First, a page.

Will your project be launched in direct competition against other companies? What have your competitors done previously that worked well or flopped? What can you learn from their activities as well as your own project history? Let the agency know who the competitors are that you are concerned with so that they can get a feel of who you are up against and find ways to differentiate you.
6. Your key message
The key message refers to the “so what?” of your project. Why are you launching it? What pain points does it address? What problem does it solve and how? Does it save time or money? Does it improve efficiency, comfort or flexibility? Does it simplify something or does it open up new opportunities? This is the part of the brief that you will have seen us refer to as the emotional journey of the customer. How do they feel now and how will they feel if they buy-in to your project?
7. What’s your tone?
Visually, and in the choice of language, what is the tone or attitude that you wish to portray through this project? Try to provide emotive language for the agency that will allow them to really understand the look and feel that you want. Is your use of language to be formal or informal? Do you want a design that is brash, understated, bright, muted, funky, traditional, edgy, safe, contemporary, nostalgic and so on. The more authentic your choice of adjectives, the closer to your vision the designs will be!
Another acronym – CTA stands for Call To Action, in other words, what is it that you want the audience to do in response to your activity? If there is no clear CTA they will see your brochure, advert or website and think “hmm, interesting” but then do nothing. You have to be clear if you want them to request more information, ask for a sample, download a demo or trial, submit contact details and so on. Your project may have more than one CTA, but it is best to have one primary CTA that links in with the objective (see number 3 above).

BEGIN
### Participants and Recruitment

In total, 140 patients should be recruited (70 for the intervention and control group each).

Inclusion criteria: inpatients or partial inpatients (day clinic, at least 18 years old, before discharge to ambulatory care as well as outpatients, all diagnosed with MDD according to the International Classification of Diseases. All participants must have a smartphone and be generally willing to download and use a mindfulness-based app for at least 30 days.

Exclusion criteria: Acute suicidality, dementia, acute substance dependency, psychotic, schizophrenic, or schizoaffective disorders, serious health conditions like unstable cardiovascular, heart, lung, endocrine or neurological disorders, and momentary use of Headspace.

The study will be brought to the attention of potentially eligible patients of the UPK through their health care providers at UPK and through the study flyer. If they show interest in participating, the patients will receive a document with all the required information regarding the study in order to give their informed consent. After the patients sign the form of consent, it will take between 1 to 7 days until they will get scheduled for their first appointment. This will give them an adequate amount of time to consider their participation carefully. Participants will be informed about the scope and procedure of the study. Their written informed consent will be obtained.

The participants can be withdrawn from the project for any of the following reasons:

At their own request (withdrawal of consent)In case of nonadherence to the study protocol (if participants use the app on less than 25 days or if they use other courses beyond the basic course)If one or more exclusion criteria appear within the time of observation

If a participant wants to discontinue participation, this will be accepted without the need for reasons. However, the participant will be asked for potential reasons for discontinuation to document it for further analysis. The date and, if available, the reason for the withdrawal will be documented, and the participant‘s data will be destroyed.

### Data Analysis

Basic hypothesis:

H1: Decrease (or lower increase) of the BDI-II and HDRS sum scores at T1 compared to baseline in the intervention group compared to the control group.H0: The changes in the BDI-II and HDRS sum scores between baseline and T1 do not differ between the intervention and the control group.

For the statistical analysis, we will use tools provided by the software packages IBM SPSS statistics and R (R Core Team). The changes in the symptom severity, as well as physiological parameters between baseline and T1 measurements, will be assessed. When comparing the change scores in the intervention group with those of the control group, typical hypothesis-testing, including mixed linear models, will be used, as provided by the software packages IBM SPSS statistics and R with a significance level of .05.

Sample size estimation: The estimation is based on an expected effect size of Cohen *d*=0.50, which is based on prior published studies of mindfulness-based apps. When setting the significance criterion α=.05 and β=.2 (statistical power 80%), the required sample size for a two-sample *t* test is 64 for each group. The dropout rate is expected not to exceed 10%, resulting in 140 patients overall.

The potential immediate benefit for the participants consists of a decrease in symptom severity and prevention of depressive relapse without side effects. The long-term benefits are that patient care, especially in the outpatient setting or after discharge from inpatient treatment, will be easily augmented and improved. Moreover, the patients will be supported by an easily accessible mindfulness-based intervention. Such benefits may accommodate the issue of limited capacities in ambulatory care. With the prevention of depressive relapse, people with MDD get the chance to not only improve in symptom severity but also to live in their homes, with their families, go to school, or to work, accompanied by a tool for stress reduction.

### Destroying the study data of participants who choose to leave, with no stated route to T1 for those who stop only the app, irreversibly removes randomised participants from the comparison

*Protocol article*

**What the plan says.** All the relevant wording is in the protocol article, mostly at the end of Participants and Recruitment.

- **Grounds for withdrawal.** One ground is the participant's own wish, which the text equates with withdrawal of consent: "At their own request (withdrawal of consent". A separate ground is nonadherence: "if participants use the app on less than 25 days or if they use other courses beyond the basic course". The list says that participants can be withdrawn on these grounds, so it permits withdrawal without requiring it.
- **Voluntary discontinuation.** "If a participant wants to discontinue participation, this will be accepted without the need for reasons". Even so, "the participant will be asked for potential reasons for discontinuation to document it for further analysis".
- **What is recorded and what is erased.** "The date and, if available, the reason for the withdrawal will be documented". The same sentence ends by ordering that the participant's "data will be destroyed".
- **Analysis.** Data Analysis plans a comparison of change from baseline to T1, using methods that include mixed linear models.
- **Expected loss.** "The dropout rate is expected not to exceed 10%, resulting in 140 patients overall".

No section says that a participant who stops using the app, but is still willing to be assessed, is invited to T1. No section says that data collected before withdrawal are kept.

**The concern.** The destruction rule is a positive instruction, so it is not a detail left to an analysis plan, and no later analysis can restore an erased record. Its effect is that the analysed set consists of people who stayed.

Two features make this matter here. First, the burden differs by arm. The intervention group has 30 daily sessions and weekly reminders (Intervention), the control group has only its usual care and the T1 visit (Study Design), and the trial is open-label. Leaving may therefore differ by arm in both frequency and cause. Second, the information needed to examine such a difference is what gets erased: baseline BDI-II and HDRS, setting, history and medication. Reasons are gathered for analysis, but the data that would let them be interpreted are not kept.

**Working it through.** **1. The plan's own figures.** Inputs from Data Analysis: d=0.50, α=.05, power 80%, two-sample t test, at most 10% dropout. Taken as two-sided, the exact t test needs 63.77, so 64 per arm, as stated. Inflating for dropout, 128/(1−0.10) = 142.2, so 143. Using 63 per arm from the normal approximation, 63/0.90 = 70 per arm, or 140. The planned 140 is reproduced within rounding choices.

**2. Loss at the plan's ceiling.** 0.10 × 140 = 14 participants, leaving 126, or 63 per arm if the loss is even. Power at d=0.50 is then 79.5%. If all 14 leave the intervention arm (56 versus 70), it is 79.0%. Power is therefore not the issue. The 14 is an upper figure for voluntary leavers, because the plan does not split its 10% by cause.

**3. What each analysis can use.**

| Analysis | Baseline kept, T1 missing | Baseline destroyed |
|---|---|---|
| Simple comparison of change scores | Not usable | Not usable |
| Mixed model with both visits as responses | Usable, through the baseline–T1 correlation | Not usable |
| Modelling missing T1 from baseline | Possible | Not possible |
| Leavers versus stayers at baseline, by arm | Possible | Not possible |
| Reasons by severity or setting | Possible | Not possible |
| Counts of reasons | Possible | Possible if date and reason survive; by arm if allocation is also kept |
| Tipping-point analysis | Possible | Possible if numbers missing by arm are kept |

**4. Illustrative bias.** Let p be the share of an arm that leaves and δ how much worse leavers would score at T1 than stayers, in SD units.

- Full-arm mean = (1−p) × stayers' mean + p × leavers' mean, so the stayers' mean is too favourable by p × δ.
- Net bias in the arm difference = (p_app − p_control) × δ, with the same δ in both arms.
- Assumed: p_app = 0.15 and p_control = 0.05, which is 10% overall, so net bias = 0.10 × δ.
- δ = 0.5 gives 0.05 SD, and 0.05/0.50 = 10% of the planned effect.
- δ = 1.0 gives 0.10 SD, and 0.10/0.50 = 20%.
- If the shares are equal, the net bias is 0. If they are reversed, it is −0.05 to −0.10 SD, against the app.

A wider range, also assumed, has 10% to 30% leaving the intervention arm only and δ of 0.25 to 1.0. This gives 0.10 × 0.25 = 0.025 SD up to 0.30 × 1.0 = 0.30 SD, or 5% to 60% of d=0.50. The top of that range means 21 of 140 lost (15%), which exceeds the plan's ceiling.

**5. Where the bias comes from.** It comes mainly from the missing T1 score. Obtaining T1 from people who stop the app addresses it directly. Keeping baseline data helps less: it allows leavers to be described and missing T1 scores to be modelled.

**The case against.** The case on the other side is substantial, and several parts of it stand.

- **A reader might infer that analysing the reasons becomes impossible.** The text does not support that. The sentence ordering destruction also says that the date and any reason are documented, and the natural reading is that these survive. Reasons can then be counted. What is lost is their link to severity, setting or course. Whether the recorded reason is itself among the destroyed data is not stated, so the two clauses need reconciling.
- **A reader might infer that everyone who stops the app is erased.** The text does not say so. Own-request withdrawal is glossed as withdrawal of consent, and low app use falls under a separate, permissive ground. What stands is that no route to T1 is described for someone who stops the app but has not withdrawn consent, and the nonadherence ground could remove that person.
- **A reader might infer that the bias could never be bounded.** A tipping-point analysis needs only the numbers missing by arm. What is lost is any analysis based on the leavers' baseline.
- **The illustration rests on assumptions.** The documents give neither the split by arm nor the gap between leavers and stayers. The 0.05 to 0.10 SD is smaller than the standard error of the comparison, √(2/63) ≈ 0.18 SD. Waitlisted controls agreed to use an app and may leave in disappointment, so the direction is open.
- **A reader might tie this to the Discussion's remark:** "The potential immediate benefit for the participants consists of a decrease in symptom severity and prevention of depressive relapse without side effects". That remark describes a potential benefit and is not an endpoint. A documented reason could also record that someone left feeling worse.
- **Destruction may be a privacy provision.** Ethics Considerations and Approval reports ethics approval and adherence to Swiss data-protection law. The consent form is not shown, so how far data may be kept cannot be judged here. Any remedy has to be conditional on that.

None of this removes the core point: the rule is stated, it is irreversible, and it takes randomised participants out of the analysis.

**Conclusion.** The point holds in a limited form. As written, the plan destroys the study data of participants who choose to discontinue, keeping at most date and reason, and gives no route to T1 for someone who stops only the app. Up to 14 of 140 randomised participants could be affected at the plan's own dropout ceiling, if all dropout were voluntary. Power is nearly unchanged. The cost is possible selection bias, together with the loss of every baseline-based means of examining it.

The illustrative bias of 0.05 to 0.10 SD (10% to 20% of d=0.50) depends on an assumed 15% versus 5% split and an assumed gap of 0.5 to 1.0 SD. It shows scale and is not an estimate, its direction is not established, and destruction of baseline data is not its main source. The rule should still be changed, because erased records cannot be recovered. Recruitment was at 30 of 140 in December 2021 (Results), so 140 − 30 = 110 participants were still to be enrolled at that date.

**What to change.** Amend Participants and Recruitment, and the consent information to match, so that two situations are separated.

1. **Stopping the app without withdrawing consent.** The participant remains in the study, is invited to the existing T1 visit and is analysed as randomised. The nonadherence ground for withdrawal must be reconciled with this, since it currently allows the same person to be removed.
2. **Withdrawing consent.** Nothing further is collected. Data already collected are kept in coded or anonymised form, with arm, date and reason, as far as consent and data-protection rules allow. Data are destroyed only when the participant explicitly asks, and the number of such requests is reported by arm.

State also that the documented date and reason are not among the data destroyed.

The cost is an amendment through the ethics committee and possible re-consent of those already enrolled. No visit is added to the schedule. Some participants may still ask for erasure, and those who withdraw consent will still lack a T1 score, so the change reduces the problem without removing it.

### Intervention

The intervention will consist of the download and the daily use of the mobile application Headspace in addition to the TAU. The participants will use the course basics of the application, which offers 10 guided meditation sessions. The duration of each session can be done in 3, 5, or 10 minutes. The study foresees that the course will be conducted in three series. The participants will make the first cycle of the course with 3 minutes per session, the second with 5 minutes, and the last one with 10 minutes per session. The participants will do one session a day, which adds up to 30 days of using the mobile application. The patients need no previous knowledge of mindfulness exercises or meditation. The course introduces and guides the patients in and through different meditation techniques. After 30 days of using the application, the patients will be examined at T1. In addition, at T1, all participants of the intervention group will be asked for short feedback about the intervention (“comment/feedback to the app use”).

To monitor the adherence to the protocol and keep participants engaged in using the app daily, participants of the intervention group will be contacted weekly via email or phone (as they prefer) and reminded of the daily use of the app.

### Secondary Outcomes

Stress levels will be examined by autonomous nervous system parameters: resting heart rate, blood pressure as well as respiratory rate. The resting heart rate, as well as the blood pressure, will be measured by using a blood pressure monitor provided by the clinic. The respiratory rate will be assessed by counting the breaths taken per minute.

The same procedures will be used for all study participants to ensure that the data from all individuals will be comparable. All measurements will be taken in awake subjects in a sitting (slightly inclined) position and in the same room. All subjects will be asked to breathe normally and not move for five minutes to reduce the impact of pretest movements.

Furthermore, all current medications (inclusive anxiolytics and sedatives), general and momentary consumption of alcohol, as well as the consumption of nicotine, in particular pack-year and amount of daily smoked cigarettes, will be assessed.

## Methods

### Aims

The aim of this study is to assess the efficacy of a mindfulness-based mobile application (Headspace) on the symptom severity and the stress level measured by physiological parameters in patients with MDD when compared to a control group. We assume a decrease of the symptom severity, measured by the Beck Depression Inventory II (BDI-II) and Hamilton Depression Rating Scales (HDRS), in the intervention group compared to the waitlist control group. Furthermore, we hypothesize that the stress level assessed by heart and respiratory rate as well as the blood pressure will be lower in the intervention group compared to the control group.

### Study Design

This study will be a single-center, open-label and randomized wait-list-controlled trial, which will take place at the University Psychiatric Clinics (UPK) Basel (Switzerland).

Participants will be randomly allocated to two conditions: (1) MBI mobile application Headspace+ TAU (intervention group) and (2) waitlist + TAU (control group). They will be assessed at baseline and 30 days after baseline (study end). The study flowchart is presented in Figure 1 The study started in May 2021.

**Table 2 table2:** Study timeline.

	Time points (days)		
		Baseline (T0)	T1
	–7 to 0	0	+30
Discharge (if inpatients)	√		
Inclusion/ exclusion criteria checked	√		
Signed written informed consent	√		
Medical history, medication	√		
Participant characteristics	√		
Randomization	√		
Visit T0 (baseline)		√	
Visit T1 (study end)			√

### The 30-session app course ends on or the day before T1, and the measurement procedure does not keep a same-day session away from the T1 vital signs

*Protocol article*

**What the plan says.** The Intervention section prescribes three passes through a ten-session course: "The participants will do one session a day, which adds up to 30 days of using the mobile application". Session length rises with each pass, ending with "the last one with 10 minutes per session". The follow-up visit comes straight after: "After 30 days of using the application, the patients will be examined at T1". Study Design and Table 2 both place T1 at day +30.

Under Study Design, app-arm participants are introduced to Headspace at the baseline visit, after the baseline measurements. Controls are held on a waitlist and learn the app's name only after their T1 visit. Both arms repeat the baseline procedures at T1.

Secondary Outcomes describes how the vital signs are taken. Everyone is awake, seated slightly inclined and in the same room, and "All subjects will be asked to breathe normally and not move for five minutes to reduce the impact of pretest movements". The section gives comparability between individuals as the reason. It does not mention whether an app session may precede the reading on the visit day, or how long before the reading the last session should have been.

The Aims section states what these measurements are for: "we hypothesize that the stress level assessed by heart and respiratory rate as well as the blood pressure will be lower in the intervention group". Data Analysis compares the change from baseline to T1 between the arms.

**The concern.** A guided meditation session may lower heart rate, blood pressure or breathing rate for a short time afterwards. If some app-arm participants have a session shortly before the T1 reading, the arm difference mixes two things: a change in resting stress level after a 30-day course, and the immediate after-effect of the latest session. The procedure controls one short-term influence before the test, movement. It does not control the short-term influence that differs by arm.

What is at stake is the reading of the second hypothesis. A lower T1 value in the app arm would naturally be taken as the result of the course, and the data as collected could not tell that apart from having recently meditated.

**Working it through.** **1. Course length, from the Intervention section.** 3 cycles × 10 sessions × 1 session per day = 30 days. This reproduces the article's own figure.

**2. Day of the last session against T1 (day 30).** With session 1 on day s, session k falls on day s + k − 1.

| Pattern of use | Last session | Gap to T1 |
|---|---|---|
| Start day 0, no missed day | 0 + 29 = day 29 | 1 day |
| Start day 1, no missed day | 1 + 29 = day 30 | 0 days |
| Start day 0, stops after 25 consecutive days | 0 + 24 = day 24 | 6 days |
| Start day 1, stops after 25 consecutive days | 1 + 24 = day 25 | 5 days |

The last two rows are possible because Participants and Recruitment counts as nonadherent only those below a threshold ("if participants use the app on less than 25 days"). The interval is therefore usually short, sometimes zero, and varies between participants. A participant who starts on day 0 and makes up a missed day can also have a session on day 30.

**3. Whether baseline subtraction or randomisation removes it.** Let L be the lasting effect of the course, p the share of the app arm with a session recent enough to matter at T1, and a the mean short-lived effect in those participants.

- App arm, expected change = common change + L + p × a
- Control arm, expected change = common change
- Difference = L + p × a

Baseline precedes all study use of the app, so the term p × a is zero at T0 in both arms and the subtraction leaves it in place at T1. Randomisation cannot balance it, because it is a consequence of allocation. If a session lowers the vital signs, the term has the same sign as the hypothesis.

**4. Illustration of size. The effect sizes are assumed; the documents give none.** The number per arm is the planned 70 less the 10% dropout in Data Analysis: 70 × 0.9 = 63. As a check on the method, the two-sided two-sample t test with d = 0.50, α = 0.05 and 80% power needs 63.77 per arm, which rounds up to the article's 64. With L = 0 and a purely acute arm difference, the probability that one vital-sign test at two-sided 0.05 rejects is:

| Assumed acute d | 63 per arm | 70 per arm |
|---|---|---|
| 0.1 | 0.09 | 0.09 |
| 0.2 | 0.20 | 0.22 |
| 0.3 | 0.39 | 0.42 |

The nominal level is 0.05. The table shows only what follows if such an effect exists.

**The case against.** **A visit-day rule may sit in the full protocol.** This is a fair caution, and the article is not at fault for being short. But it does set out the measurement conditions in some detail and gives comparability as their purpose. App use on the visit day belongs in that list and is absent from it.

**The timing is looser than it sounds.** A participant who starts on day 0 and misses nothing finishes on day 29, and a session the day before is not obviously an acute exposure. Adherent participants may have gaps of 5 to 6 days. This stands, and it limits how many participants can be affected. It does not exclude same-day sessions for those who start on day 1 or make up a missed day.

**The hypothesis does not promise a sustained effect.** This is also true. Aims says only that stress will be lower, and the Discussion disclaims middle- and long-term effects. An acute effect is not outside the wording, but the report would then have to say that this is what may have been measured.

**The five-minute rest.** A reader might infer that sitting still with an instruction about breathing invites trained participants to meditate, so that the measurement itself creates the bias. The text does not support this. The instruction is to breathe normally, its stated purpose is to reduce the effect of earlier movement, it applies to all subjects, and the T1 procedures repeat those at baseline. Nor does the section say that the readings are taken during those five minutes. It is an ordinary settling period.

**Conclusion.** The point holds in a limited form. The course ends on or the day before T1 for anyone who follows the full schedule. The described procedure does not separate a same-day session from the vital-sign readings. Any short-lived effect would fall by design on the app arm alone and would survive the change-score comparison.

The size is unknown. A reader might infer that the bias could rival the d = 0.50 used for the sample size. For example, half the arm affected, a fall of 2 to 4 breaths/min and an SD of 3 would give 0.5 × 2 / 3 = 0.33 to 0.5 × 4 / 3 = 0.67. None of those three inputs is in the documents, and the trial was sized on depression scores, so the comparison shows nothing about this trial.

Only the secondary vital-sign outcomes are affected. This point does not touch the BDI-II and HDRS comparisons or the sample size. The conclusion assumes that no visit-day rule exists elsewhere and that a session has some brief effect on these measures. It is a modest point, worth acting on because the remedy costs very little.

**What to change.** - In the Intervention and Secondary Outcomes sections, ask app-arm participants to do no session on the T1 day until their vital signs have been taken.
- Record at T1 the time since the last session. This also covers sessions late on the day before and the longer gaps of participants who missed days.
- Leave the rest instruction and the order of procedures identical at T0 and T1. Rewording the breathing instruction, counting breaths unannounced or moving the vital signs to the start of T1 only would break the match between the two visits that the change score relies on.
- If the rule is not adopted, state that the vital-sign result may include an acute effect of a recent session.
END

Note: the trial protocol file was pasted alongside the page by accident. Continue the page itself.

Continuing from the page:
9. Distribution plan
When the project is done, you’ll need to make sure your audience actually sees it. List a few channels or platforms on which you plan to announce the launch, as well as any promotional content you plan to create. When drafting this section, think about your target audience. Don’t waste time on a promotional strategy that they won’t see. For example, if you’re promoting a project to Gen-Z, you’ll want to invest in social media rather than billboards or newspaper ads.
10. Share your brief with stakeholders
Once you’ve drafted a creative brief, share it with the team you’ll be working with and around the company. If you’re a consultant working outside of a client’s company, encourage your clients to share the brief internally. As you or your clients spread awareness, you should be open to answering questions or taking feedback from colleagues in case they have any great ideas. This strategy will improve team alignment, increase support of the project, and ensure that all of your colleagues are on the same page.
Once you’ve got your brief, all that’s left is to find the right agency to interpret your strategy and sprinkle it with creative fairy dust! At Focus7 we love working to support our clients’ strategic thinking and to bring their projects to life. You can see some examples in our website.
If you’d like to talk to us about your projects, we’d love to hear from you. Please do get in touch via our website.
That’s our CTA BTW!
David Langdown is co-founder and Chief Marketing Officer of Focus7, a purpose-driven, brand-led growth agency. David has been a Fellow of the Institute of Direct and Digital Marketing since 2003. He has an Advanced Professional Diploma in Psychotherapeutic Counselling and is a practising counsellor.